Waxing & musings. The future of digital music is streaming— not ripping, burning or downloading. What does this mean in plain English? According to last week's New York Times, a growing number of Web-based enterprises are emerging that will charge consumers a flat membership fee to access a giant online music library. Theoretically, you will simply log in to your account and play whatever you want in the library and as often as you want. [Pictured: Blue Dominance, screenprint, 1997, by Bridget Riley]
In layman's terms, this means that instead of physically owning CDs and downloads, you'll rent unlimited access to a giant musical library in cyberspace. Even though there's an eerie lease-a-family quality about this concept, it's clearly a great idea. No more "lifeboat" decisions about which books to toss at home to make shelf space for new CDs. And no more fears about hard-drive crashes taking down your music library.
But as we know, not all great ideas are ultimately successful. The picture phone seemed like a gas of a concept until minicams were installed in laptops over the last few years, allowing you to squawk and gawk. Now it turns out no one really wants to see or be seen while talking to friends and family.
Projecting this "sounds great but I'll pass" model onto the online music library, the question is whether such ventures will fill a real need. Of course, much will depend on the service's subscription fee and sound quality. And whether the target audience will give up the ownership aspect of music collecting, and whether listeners will be willing to pay for more music than they already own and share.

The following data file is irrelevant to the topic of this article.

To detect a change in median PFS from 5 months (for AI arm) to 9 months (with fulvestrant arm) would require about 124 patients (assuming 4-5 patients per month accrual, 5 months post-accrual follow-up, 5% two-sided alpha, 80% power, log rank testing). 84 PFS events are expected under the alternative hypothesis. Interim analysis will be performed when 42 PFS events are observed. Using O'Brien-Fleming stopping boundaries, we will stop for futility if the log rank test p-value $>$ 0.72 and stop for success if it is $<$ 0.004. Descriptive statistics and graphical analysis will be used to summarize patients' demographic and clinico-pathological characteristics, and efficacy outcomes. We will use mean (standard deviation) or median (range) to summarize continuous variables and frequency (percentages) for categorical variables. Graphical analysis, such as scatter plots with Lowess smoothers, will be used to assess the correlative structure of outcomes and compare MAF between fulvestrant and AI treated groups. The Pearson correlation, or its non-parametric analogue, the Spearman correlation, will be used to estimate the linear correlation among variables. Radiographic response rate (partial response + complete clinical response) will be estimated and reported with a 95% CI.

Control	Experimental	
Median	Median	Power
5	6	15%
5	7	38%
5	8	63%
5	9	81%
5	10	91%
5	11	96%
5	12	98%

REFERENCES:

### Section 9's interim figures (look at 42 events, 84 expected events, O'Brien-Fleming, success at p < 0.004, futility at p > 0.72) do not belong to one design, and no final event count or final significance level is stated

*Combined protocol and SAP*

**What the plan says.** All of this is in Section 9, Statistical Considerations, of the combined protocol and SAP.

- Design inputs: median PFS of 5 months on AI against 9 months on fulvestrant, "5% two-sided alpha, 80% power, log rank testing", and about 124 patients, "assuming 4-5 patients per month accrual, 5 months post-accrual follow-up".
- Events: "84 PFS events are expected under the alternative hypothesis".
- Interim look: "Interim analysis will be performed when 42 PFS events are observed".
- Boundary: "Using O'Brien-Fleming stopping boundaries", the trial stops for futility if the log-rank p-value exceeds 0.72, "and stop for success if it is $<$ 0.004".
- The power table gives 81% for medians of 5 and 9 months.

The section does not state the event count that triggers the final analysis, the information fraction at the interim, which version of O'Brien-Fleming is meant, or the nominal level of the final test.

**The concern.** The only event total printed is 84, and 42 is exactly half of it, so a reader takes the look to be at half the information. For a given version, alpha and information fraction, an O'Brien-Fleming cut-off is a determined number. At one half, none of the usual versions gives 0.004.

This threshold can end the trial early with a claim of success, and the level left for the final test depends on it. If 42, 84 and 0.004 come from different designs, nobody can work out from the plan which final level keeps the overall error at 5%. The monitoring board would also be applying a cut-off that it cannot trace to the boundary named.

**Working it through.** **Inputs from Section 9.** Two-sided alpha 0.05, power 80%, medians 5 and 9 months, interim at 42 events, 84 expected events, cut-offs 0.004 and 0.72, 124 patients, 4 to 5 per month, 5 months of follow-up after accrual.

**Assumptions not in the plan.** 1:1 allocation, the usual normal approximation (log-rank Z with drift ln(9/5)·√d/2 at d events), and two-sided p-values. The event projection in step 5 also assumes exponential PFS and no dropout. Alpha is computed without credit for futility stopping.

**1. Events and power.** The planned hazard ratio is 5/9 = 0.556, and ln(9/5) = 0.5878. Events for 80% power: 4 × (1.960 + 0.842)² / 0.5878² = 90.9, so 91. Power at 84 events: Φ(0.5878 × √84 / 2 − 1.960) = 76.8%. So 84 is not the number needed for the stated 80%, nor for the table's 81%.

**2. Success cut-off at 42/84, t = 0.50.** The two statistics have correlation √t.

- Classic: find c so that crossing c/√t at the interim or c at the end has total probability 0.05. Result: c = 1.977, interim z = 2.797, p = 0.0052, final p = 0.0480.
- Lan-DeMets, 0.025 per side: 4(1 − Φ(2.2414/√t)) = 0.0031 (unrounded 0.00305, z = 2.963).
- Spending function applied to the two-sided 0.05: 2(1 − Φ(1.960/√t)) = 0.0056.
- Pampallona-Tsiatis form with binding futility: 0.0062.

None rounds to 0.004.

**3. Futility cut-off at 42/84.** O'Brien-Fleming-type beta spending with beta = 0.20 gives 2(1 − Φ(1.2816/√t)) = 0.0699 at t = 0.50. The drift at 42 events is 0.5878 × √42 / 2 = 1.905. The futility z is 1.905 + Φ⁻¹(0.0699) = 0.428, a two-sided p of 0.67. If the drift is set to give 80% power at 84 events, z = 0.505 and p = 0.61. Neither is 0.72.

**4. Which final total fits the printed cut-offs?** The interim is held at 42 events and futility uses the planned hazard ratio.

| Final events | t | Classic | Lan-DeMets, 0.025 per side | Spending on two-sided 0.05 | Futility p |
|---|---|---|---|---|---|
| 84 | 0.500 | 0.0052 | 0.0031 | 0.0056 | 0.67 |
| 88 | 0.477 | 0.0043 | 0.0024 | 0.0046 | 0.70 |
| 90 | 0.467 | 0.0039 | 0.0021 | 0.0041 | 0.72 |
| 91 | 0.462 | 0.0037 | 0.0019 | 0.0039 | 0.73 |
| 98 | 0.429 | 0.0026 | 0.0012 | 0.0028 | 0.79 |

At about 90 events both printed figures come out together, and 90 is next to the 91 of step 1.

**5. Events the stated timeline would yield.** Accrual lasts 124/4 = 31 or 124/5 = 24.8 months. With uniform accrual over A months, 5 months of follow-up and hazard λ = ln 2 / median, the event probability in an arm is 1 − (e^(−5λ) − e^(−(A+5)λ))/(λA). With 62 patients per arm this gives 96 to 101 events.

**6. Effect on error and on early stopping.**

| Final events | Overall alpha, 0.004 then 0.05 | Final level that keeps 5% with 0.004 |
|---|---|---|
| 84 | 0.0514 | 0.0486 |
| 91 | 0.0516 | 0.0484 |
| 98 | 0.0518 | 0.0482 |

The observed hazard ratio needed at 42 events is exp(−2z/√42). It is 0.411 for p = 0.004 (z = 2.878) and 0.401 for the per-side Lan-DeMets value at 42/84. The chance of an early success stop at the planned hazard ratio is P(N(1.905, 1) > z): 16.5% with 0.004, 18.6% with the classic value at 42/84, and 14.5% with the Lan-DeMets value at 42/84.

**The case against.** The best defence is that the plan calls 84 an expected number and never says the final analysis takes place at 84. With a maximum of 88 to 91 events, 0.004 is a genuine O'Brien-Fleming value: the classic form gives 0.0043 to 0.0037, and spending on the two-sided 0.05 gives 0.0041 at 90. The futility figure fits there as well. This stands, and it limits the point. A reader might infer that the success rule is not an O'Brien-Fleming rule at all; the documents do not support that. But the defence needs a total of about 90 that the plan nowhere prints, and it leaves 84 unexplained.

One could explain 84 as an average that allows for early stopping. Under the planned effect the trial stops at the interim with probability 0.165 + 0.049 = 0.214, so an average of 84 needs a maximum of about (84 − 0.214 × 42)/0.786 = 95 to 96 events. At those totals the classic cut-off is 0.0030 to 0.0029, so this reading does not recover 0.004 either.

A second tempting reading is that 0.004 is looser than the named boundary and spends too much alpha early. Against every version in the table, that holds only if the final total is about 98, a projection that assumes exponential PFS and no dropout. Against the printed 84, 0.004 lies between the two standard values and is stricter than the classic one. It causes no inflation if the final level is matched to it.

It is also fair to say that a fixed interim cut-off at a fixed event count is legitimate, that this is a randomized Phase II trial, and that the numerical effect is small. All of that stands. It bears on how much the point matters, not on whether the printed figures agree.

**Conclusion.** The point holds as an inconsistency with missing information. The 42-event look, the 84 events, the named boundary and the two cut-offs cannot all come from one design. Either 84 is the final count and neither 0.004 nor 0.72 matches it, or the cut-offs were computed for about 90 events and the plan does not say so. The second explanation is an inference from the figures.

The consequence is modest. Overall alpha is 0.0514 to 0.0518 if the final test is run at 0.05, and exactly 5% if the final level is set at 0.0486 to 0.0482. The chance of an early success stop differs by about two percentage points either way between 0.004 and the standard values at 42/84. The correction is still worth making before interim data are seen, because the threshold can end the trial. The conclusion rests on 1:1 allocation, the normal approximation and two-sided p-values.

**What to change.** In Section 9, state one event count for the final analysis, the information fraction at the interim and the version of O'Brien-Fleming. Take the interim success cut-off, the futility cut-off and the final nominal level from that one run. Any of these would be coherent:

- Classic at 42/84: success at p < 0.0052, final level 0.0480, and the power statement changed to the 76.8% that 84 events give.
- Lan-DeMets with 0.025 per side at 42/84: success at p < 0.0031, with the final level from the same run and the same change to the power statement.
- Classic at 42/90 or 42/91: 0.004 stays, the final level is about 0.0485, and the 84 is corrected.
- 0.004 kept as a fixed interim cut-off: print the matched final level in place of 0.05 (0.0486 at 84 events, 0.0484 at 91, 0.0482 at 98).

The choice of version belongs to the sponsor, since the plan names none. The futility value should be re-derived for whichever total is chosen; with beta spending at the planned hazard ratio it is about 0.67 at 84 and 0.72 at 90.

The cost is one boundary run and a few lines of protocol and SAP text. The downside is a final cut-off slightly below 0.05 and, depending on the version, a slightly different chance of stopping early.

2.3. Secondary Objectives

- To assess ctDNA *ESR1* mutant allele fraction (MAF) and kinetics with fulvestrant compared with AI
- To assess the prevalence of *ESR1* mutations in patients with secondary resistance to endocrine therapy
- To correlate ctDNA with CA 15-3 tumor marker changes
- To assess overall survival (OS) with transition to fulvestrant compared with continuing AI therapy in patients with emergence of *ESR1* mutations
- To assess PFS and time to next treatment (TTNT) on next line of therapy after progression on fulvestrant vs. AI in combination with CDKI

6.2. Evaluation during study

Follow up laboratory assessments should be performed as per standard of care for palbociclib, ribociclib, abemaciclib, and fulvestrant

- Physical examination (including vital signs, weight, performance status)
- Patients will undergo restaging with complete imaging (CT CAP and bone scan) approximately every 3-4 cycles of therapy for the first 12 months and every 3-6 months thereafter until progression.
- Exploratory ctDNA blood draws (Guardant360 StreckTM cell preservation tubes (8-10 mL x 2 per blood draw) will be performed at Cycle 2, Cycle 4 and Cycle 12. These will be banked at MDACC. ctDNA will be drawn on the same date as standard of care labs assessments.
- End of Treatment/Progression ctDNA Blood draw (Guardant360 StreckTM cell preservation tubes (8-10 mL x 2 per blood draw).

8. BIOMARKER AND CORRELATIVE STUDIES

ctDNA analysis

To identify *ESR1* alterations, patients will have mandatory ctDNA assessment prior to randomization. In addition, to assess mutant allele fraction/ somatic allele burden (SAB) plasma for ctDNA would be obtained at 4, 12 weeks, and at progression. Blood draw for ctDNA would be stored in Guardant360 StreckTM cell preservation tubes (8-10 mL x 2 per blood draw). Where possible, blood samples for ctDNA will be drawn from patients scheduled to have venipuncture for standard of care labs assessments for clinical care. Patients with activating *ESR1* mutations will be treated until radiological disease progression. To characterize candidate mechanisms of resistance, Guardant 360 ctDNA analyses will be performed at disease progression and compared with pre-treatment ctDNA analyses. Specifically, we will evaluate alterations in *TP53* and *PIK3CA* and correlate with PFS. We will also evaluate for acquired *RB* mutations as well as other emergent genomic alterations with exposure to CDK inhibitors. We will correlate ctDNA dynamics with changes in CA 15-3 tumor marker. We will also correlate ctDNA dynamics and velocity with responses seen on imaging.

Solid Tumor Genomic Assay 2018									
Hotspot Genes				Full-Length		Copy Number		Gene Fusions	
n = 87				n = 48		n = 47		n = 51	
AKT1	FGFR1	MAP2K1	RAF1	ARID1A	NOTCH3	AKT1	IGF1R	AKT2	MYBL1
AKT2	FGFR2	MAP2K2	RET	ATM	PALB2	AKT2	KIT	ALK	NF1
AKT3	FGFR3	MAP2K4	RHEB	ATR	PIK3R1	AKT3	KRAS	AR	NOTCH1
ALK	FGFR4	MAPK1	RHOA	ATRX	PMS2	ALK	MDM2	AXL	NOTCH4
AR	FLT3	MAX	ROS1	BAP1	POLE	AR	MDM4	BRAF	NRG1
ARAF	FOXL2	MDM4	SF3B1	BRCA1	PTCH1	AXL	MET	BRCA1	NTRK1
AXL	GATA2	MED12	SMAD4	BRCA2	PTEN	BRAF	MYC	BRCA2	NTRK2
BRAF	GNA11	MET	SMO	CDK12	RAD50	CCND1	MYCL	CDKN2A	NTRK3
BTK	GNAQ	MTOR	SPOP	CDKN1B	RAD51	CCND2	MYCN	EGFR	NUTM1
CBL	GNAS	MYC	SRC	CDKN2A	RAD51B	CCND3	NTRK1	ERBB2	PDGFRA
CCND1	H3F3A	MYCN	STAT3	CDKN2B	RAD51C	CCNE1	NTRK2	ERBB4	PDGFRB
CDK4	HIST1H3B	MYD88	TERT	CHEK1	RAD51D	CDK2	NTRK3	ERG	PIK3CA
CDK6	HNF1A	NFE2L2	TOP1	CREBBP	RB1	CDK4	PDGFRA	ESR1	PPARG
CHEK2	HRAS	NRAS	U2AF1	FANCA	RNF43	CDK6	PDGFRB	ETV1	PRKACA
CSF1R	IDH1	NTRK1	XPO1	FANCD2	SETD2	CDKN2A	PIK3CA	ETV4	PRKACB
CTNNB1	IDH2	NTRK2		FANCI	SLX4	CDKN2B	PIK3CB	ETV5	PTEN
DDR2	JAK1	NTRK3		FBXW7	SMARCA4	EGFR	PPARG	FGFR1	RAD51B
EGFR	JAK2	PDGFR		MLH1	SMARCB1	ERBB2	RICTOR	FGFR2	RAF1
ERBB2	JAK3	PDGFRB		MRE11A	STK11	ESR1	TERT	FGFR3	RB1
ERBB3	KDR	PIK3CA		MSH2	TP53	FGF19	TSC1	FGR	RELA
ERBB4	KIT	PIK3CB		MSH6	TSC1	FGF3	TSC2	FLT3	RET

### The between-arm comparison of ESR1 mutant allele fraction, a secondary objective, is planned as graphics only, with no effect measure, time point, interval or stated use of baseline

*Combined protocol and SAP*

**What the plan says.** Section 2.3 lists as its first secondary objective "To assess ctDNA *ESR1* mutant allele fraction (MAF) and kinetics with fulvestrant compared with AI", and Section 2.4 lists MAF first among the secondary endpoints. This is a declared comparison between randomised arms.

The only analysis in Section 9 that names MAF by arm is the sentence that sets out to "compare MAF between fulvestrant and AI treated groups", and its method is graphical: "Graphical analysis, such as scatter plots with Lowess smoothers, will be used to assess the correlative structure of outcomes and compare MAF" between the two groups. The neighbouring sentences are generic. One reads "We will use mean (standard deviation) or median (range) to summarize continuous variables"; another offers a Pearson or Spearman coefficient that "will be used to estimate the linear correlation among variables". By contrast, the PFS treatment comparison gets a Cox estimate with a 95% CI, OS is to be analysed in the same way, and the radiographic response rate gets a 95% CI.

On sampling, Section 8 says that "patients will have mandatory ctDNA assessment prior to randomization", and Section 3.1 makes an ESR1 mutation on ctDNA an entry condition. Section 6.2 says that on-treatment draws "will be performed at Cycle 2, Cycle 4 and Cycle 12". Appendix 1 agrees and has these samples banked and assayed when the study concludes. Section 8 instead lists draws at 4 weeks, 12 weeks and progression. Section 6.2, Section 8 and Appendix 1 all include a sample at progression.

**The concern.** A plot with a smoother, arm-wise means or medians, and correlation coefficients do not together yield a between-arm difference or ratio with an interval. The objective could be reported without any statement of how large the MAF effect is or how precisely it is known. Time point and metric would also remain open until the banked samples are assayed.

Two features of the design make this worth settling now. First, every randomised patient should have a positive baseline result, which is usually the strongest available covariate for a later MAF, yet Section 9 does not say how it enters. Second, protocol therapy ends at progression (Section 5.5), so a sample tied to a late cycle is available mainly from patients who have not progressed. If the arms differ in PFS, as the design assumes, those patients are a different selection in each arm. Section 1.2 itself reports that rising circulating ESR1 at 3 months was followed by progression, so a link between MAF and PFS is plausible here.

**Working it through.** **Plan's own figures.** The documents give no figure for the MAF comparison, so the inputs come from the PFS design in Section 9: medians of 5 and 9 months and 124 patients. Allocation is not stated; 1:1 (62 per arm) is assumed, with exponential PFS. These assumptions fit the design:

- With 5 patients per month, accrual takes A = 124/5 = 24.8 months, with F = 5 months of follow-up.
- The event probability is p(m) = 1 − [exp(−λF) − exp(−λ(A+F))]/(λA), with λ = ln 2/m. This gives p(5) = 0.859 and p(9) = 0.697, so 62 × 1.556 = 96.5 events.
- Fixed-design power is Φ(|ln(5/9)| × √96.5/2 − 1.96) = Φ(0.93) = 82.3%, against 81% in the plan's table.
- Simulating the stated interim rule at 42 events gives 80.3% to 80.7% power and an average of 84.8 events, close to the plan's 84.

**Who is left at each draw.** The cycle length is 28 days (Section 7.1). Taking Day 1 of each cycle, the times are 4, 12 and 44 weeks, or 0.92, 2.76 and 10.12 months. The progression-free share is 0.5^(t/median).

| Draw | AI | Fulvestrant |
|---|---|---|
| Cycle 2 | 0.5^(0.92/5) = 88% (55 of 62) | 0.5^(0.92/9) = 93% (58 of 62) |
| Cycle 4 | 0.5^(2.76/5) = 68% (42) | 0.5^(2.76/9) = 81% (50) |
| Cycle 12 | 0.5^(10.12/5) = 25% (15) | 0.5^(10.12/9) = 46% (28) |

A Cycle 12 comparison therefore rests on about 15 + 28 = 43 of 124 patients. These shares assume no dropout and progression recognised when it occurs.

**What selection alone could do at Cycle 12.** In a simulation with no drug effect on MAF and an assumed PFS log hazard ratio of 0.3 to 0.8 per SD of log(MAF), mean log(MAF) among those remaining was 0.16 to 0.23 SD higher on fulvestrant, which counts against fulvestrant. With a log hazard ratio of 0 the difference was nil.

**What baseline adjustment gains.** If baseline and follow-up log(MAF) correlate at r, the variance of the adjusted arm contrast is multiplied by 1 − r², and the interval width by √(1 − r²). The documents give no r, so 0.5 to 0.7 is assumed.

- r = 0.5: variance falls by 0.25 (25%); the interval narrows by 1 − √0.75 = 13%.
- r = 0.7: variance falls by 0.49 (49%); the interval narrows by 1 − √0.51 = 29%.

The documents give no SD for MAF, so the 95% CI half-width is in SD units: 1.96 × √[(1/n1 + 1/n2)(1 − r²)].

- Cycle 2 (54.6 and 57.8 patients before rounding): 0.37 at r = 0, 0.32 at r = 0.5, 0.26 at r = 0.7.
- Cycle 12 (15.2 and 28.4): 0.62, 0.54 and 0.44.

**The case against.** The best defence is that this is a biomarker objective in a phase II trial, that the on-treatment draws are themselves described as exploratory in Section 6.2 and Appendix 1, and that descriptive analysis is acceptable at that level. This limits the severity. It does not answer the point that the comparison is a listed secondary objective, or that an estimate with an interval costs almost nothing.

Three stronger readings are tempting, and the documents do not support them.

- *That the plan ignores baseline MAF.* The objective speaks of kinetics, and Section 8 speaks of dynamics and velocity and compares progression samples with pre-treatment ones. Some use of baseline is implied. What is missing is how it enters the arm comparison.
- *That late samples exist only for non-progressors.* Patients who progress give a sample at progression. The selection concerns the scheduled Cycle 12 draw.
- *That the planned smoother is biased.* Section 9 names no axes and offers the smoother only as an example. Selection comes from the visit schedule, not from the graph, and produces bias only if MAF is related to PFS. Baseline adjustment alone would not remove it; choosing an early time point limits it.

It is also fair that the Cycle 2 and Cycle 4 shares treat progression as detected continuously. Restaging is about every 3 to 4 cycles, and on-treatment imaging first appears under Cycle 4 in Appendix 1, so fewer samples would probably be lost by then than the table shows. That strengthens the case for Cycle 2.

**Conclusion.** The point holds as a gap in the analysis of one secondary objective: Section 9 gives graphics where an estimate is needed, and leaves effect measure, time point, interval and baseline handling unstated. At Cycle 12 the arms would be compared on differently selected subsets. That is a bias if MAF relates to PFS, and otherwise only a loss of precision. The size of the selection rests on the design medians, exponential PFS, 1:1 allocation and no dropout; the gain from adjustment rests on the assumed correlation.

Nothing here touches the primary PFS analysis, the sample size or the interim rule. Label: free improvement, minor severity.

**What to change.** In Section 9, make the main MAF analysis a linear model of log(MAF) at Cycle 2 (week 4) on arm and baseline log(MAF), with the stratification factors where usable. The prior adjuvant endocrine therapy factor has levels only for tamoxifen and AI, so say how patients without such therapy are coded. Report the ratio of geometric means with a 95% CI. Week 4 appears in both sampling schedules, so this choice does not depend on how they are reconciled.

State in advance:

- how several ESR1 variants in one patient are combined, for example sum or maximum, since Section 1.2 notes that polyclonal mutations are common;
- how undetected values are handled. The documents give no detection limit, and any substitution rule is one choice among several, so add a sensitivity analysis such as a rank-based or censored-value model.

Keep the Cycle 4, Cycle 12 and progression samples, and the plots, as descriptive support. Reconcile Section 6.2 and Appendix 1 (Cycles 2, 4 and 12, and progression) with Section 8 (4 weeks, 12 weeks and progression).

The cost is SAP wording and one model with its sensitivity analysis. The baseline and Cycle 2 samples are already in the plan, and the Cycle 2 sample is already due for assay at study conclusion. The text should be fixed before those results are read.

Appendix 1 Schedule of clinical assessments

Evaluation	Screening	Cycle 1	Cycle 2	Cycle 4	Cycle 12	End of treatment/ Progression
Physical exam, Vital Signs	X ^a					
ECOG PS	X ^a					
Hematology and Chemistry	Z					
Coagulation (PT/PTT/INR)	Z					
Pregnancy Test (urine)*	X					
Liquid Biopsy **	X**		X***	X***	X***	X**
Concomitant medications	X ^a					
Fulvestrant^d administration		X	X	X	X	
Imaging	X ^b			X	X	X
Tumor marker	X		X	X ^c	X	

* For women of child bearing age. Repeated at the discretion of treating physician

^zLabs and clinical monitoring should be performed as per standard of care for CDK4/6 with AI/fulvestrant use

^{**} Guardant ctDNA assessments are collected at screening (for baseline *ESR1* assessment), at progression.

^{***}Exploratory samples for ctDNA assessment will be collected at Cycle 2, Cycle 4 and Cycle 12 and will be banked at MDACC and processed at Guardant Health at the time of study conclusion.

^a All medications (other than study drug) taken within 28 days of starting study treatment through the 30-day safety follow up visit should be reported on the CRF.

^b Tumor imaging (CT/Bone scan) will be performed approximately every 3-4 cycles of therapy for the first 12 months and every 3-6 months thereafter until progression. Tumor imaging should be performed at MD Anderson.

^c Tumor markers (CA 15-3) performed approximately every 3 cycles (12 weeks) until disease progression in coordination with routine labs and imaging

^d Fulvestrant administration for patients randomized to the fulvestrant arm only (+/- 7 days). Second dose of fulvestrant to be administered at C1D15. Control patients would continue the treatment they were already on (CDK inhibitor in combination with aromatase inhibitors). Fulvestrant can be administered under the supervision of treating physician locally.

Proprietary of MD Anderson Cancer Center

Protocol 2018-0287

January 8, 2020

For jazz fans, the biggest question mark is whether you'll be able to find everything you want, from box sets to obscure albums like the one pictured here. As we know from past music ventures, it's doubtful that jazz will become a fully stocked music category in the early stages of these e-library businesses. My guess is that classic rock, pop and rap will kick off the catalogs, followed by country and classical. Jazz, as always, will surely come last, with today's smooth jazz stars first to make it onto the virtual music shelf.
What does all of this mean? The odds that such an online-only library will satisfy a jazz fan's needs or even be designed for the jazz fan's sensibilities are slim to none. And like being stuck with a cordless phone in a blackout, I wouldn't want to find that I'm chordless if my Internet connection goes dead or the e-service goes bust. I think I'll continue to hunt and gather for now.
And the winner is... According to Tom Lord of The Jazz Discography, the No. 1 recorded jazz tune of all time is Body and Soul, with 1,947 jazz versions logged at the TJD database to date. Coleman Hawkins would be happy to hear that!
Speaking of Brazil, in the wake of my post last week on Ithamara Koorax's terrific new album, Bim Bom: The Complete Joao Gilberto Songbook (it's impossible to be in a bad mood after listening to it), I did some bossa nova snooping online and found two delightful clips featuring Astrud Gilberto in the 1960s.